(grossly interrupted by a month-long vacation)
- Animinatta Forna - excellent autobiography/memoir written by the daughter of Sierra Leonan revolutionary Mohammed Forna. Well-written, informative, and captivating all at once
- Noam Chomsky - as always with Noam, it's a good book that is a bit hard to read without maintaining full concentration. And I get depressed about the state of world affairs when reading it. But otherwise, great stuff.
The Blind Assassin
- Margaret Atwood - winner of the Booker prize, one of the best books I have read in a long time. Simply fabulous.
- Roddy Doyle - In typical Doyle style, this book is funny, touching, and charming. A winner.
The Unbearable Lightness of Being
- Milan Kundera - I don't know why I didn't learn my lesson with his first book. And I don't see why everybody loves this book so much. I found it terrifically boring. And aggravating.
Book of the month: The Blind Assassin (hands down)
Tous les morts ont la mÍme peau
- Boris Vian- Quick, good read. Pretty exciting actually.
The Blue Afternoon
- William Boyd - Awesome book. Read it in two days, couldn't put it down. Loved it.
December 03 - February 04
Note: so apparently I stopped keeping track, so everything is getting lumped together. I also know I am missing out on a whole lot of books, but I can't remember what I have read. So, here's what I can keep track of:
The Robber Bride
- Margaret Atwood - After reading The Blind Assassin
and realizing how much Atwood kicks ass, I picked this book up and read it in a matter of a day or two. It's excellent.
- Paul Auster - Yet another masterpiece by the man. I read it so quickly I wish I had savoured it more. But you can't do that with Auster books. I loved it, and recommend it without hesistation.
- Margaret Atwood - I must have subconciously bought this because of the repetition of the word "oracle." Anyway, a good book, but I recommend the other two before moving into this less mindblowing work of hers.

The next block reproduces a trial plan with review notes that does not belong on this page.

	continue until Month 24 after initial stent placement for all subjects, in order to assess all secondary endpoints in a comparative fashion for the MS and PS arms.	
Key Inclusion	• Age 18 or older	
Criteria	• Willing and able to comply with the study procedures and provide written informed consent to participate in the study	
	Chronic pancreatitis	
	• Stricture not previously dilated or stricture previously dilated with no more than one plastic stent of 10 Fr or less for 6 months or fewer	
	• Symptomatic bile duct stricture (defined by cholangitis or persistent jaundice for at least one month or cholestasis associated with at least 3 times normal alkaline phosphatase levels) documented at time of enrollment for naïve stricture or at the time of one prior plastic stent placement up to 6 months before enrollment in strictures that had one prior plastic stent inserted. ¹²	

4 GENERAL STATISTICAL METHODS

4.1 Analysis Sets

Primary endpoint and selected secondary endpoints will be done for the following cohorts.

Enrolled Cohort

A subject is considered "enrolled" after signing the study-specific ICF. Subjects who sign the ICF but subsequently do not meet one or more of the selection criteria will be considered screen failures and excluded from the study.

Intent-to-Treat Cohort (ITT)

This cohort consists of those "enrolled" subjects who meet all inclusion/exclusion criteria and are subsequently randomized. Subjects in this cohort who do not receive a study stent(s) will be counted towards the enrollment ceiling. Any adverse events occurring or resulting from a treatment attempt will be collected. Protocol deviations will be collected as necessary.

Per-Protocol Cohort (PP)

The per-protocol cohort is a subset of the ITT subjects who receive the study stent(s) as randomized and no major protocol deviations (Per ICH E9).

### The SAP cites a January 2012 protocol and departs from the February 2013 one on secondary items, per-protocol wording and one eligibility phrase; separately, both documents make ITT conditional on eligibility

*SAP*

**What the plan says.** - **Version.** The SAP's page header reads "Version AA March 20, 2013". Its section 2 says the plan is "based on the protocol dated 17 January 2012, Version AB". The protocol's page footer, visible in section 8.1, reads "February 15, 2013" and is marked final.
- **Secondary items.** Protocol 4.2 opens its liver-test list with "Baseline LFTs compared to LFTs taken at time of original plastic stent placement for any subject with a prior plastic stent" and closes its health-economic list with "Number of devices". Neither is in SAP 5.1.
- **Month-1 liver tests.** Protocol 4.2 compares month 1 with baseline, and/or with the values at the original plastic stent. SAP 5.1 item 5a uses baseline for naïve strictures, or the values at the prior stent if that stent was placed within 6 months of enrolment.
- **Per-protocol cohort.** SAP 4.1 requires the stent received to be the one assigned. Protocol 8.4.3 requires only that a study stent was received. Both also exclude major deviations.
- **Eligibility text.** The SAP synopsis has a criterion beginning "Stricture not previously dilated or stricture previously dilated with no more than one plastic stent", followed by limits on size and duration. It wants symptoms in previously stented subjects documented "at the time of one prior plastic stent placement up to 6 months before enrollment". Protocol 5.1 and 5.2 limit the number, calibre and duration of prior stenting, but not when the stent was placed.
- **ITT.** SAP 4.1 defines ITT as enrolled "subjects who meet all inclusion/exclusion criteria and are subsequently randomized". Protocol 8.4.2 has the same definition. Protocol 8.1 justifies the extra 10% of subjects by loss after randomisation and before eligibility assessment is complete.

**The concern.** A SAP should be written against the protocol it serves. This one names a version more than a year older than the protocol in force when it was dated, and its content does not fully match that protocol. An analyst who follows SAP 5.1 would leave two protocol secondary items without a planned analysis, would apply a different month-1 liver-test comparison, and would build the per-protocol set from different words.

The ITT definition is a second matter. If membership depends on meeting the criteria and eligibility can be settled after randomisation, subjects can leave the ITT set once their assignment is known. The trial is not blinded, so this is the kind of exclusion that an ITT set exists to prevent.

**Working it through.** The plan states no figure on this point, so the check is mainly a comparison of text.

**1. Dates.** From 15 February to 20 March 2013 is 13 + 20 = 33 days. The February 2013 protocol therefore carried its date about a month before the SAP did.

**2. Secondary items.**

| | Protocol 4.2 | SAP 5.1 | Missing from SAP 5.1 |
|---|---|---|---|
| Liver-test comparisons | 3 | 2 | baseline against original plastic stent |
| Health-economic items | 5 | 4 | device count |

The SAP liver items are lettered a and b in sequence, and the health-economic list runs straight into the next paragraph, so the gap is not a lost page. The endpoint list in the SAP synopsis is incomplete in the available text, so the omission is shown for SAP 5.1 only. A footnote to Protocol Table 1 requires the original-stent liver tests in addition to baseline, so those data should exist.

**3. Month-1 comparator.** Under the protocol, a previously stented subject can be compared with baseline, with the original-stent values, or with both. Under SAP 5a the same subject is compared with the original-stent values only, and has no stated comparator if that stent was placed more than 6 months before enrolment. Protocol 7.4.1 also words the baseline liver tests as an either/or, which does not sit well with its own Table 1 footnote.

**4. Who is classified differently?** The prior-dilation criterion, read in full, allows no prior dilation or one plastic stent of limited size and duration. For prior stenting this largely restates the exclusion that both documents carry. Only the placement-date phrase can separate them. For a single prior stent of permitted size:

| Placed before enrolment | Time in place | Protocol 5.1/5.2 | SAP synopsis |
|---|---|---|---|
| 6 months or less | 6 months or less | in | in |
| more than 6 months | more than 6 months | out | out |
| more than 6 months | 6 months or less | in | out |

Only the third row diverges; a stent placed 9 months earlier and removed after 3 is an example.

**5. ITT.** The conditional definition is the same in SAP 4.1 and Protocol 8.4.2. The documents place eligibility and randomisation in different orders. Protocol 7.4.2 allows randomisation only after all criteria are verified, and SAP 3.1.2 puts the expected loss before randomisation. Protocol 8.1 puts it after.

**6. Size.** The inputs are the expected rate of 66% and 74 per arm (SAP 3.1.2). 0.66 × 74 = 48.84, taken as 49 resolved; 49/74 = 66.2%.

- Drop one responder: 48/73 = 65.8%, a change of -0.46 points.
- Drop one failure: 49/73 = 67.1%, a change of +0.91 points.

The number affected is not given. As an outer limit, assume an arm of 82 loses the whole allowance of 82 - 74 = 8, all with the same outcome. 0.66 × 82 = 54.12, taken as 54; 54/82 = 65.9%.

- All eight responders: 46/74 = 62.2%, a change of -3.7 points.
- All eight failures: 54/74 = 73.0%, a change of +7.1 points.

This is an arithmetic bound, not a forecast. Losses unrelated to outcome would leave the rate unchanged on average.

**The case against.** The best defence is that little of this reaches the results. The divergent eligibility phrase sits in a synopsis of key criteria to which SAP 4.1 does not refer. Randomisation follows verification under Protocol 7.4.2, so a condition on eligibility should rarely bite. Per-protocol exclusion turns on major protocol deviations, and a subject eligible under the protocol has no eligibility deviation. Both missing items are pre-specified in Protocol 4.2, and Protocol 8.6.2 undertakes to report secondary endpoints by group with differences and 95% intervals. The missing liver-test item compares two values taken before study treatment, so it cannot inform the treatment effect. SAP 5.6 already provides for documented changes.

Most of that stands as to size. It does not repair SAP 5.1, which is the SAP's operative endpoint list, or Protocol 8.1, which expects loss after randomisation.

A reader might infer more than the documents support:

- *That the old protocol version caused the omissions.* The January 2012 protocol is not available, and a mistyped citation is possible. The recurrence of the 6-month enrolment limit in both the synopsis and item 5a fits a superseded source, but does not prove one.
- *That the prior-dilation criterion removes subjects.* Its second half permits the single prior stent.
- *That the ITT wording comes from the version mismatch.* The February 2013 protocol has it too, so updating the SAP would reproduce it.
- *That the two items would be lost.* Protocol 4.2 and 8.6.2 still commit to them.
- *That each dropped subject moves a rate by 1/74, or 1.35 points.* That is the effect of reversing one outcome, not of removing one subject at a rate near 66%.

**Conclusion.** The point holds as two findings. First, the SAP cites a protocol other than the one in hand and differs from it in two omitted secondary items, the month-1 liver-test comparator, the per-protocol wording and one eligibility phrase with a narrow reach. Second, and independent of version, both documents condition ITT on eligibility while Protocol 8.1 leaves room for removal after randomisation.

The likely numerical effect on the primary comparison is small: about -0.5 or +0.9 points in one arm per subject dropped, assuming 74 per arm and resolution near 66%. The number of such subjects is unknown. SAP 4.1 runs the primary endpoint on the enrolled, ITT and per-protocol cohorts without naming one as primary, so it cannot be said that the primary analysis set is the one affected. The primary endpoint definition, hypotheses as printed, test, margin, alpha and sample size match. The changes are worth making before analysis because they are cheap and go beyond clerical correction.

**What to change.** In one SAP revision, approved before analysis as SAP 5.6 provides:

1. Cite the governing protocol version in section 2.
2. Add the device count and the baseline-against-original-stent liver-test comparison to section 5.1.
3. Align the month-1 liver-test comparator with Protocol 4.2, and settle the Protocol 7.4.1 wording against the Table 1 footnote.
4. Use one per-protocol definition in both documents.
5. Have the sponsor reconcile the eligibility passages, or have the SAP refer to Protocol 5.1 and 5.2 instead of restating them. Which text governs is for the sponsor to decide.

Lies and the Lying Liars Who Tell Them
- Al Franken - a must-read for any leftist out there. Amusing, witty, and well-researched. Plenty of artillery for your next combat with a right-winger, at any rate. A definte thumbs up.
The Buddha of Suburbia
- Hanif Kureishi - A friend recommended this to me. I liked it, but didn't love it. It was funny, and I got into the story, but in the end I felt something was still missing. Still, I'd read it again if I didn't have six hundred other books waiting for me to devour.
Lies My Teacher Told Me
- James W Loewen - another non-fiction book about history and how poorly it is taught in the American education system. A disturbing book, but worth a read. It can be dry at times, which made me skim occasionally, but the overall idea was worth investigating and reading about.
All other books were linguistics textbooks, which I consumed at a disgustingly rapid rate in order to prepare for finals. Exams tend to put a bit of a damper on my usually fabulous reading season, but now that they are over and done with, I am back on the road. Will update regularly again as of March 04.
Book of the period: Oracle Night , but it's a close call this time.
February 04 - August 04
Note: so apparently I'm not all that good at keeping up with this. But that's ok. It's my web site. Here are the books I remember reading (I'm sure there were others...)
- Jeffrey Eugenides - an interesting book about a hermaphrodite, told from his (previously her) perspective. I read about half of the book and thought to myself, "This is pretty good," and then realized that it won the 2003 Pulitzer Prize. So I guess I'm not alone in thinking that. Plus, it takes place in Michigan, so...
From Beirut to Jerusalem
- Thomas Friedman - great book for getting to know the troubles in the Middle East and what they're about. Nice mix of journalism (Friedman was the NY Times bureau chief in Beirut and Jersulem for several years each) and personal anecdotes. Even, oddly enough, funny, at times. Recommended for non-fiction lovers.
- Zadie Smith - Interesting and quirky, a fun book.
Naked In Baghdad
- Anne Garrels - Excellent book by NPR's correspondent on Baghdad during the Iraq "war." Fascinating for those interested in journalism. Garrels is an interesting and witty lady, it comes across in her writing.
Eats, Shoots, and Leaves
- Lynn Truss - A book about punctuation. It's better than it sounds, although I thought the writing got cheesy from time to time. Still, I appreciate anyone who gets pissed off about misplaced commas, so I give it a thumbs-up.
Book of the period: It's a toss-up: Middlesex is really good, and it gets even more interesting a few weeks after you finish it and you realize you're still thinking about it. Naked in Baghdad is just a straight up fascinating story, and one that I'll most likely think of often. One's fiction, one isn't. So they're both good in different ways.